No doubt many are watching our former President as he embraces a new way of eating to enhance his heart health and longevity. I, for one, want to see him succeed! To our beloved former President Clinton and to all of those observing and embracing his diet, I would like to suggest the following additions and changes. Because we live in a fast paced world, people often look for a quick and easy breakfast. The answer to this need is often a smoothie. President Clinton(and many others) often starts the day with a smoothie. I do not recommend smoothies for a variety of reasons.
Smoothies weaken our health because our blood absorbs the sugars so quickly that they can upset our balance of blood sugar. By adding a protein supplement to a smoothie, we run a further risk of upsetting our nutritional balance since all foods in a balanced diet already contain the proper proportion of proteins.
Smoothies are not the best way to start the day because they weaken rather than strengthen digestion. Good digestion is crucial for good health, well-being, and energy. The fiber in whole foods such as grains, beans, and vegetables activates digestion through the process of chewing and moving through our digestive system. Liquefying the fiber in a food can have the opposite effect because it dulls the digestive process. The fiber in food promotes regularity, absorbs toxins, and helps cultivate beneficial bacteria. Additionally, I observe in my counseling that iced beverages can shock our kidneys and digestive system. I do not recommend cold drinks for this reason. Drinks are best at room temperature or warmer.
Remember, healthy, balanced meals are based around a whole grain and vegetable. An excellent breakfast: miso soup followed by oatmeal and steamed greens. Miso soup aids digestion, and furthermore strengthens and nourishes the body. Miso soup is one of the two most unique probiotics on the planet(the other being naturally fermented sauerkraut). Naturally fermented miso soup, prepared with wakame seaweed and vegetables, eaten often or daily, regulates and maintains healthy digestion. Substituting miso soup for a smoothie is better for a vegetarian diet in the long term. Miso soup followed by a grain and vegetable dish is not only delicious and satisfying, but it is the best way to receive the most nutrition possible. The soup can be made in a batch to last for a few days. It can then be heated and taken in a thermos to accommodate an on-the-go lifestyle.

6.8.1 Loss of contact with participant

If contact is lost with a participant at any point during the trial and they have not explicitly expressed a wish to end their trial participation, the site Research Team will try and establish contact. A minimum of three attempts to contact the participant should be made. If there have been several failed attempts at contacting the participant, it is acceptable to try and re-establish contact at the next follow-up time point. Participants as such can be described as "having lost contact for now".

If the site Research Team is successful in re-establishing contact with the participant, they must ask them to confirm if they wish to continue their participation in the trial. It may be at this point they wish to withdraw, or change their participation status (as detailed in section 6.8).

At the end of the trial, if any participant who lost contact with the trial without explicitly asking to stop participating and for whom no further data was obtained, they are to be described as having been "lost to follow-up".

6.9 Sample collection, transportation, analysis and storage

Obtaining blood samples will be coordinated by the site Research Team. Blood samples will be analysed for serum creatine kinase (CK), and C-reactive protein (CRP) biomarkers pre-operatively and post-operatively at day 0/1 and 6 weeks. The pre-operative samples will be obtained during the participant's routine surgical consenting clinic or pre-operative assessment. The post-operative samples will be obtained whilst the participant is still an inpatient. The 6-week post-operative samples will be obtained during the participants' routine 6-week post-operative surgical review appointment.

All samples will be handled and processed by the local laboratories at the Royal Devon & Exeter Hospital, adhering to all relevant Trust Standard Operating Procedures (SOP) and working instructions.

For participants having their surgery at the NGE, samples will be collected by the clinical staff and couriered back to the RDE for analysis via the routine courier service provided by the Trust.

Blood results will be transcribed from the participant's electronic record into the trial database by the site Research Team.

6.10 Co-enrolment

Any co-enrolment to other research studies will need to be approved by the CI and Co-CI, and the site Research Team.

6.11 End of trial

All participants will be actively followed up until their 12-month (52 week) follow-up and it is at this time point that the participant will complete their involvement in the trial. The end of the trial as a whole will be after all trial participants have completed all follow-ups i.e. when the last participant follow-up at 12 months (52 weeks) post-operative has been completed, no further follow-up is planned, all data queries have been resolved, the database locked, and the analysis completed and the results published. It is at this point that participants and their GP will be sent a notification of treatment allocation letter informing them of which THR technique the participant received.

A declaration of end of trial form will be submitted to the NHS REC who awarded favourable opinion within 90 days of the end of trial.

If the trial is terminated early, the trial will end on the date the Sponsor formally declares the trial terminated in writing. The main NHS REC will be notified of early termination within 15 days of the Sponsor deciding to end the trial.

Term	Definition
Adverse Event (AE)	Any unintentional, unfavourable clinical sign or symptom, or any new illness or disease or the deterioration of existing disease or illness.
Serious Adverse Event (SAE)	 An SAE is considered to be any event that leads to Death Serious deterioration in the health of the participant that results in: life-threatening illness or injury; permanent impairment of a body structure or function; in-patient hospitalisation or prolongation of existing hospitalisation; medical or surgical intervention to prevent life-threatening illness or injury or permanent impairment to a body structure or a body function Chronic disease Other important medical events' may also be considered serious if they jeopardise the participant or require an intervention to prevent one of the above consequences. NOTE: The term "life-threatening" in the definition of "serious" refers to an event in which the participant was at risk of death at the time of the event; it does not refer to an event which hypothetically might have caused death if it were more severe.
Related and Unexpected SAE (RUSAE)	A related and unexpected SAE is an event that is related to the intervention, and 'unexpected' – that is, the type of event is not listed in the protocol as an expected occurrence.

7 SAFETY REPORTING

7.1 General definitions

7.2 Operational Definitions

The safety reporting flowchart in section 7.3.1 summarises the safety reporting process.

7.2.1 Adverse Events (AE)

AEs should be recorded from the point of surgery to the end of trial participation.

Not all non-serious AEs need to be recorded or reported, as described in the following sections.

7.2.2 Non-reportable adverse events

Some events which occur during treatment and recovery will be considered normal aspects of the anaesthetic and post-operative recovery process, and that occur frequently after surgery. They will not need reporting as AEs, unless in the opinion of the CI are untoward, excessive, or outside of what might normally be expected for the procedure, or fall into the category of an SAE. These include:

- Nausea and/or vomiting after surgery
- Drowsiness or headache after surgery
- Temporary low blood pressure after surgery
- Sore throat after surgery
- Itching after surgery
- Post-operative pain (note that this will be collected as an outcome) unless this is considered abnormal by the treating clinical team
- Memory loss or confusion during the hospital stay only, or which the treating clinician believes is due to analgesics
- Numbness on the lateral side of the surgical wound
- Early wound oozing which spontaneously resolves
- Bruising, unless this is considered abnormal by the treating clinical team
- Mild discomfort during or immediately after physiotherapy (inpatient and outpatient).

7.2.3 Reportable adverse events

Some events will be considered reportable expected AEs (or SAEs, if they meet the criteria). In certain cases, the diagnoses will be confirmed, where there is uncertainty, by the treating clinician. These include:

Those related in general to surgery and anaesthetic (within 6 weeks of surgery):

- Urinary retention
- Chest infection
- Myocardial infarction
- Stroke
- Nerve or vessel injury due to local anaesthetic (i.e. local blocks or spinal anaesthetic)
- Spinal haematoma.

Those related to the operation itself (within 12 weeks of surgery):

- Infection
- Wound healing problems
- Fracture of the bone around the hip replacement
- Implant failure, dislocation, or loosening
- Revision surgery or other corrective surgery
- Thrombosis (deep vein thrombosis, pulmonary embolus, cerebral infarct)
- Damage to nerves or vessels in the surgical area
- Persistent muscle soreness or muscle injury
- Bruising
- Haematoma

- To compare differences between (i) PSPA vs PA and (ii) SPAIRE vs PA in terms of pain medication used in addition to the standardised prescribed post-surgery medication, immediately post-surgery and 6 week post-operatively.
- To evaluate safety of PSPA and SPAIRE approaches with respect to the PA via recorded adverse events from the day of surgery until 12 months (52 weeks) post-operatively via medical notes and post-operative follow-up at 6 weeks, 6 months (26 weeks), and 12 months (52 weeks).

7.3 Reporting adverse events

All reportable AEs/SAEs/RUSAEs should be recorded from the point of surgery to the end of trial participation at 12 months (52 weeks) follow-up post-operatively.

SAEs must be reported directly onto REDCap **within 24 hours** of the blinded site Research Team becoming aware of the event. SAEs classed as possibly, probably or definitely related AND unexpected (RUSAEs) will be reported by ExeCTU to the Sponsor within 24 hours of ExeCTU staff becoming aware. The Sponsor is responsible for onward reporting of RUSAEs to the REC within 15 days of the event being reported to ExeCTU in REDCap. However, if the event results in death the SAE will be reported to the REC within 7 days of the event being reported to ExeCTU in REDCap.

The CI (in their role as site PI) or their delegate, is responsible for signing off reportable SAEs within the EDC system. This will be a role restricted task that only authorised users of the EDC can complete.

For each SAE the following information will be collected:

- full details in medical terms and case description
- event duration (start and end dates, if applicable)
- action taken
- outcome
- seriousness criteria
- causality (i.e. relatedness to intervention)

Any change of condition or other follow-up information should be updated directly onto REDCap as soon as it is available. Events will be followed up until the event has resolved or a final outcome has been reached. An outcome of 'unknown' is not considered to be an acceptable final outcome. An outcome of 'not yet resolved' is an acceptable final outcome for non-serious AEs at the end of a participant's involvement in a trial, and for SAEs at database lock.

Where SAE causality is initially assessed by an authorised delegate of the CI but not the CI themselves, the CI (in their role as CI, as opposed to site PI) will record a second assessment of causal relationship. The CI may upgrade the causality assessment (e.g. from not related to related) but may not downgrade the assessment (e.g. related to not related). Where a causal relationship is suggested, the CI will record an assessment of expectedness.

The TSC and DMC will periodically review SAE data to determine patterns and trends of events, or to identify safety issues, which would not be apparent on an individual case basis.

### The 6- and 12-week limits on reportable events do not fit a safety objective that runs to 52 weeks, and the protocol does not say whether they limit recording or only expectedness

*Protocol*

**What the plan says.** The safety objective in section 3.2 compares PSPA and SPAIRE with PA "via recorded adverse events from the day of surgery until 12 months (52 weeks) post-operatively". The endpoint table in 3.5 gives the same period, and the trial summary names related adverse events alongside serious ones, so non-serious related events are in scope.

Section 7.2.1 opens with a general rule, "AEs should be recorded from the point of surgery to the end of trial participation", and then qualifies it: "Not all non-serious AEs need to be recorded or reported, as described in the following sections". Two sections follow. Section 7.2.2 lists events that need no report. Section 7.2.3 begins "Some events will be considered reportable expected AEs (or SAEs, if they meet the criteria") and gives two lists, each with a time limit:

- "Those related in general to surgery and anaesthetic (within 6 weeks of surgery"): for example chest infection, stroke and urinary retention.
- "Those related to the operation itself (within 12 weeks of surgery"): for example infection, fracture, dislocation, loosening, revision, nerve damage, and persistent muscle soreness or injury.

You may not know that quinoa, although a wonderful food is a wild grass and not a grain– like that of rice or barley. Although high in protein, quinoa does not provide the same nutritional balance within the body as do grains. So, eating and incorporating quinoa into a diet is healthy, but quinoa is no substitute for a vital whole grain. That is, it could be the base of a dish with other vegetables, but it does not complete the meal.
Apart from primarily focusing on what to eat, considering how and when we eat is equally important. Many clients report that one of the most profound and immediate effects–even from those without vegetarian diets– is that of having regular and consistent meal times. Our digestive system is not “on call” as our lifestyles may like it to be, but eating when the digestive system is most active helps us to be more satisfied.
Honoring the relationship between the body and mind by having meals at the same time everyday regulates digestion, hormones and stabilizes blood sugar. Starting breakfasts no later than 9 a.m., starting lunches no later than 1 p.m. and starting dinners no later than 7:30 p.m. works best and even accommodates a diverse or varied schedule. If we have a couple of hours after our last meal before we sleep, sleeping becomes easier too. Developing these habits promotes long-term health for the vegetarian and non-vegetarian alike. I have clients that have lost weight and improved their health simply by adhering to regular meal times and taking the time to eat slowly and chew until the food is liquid in their mouth and then swallowed. This liquefying also helps to maintain or improve health.
For a vegetarian or vegan diet that promotes health, it is not simply a matter of eating vegetables and cutting out dairy and meat. It involves developing health-supporting habits. We get much more benefit from the habits we practice than the habits or behaviors we abstain from. In the short term, we benefit from avoiding animal and dairy foods, but the habits we form are what promote long-term health. My concern is that President Clinton’s current diet will not nourish his health and vitality in the long run, nor allow him to operate at full potential. I am concerned that he is using up his reserve nutrition to keep going and is not replenishing himself with meals that are complete and balanced nutritionally. I encourage President Clinton to start having grain and vegetable based meals while also trying to include a bean dish and a soup on a daily basis as well. Savory soups condition our digestive system and help to absorb the maximum nutrition from our foods. I believe smoothies compromise digestion and interfere with overall absorption of nutrients.
The combination and interaction of grains, beans, vegetables and soups not only satisfy more, but also nourish us much more deeply on all levels. Even just one meal a day with this combination will yield health-enhancing results in a short period of time–in a matter of days or weeks.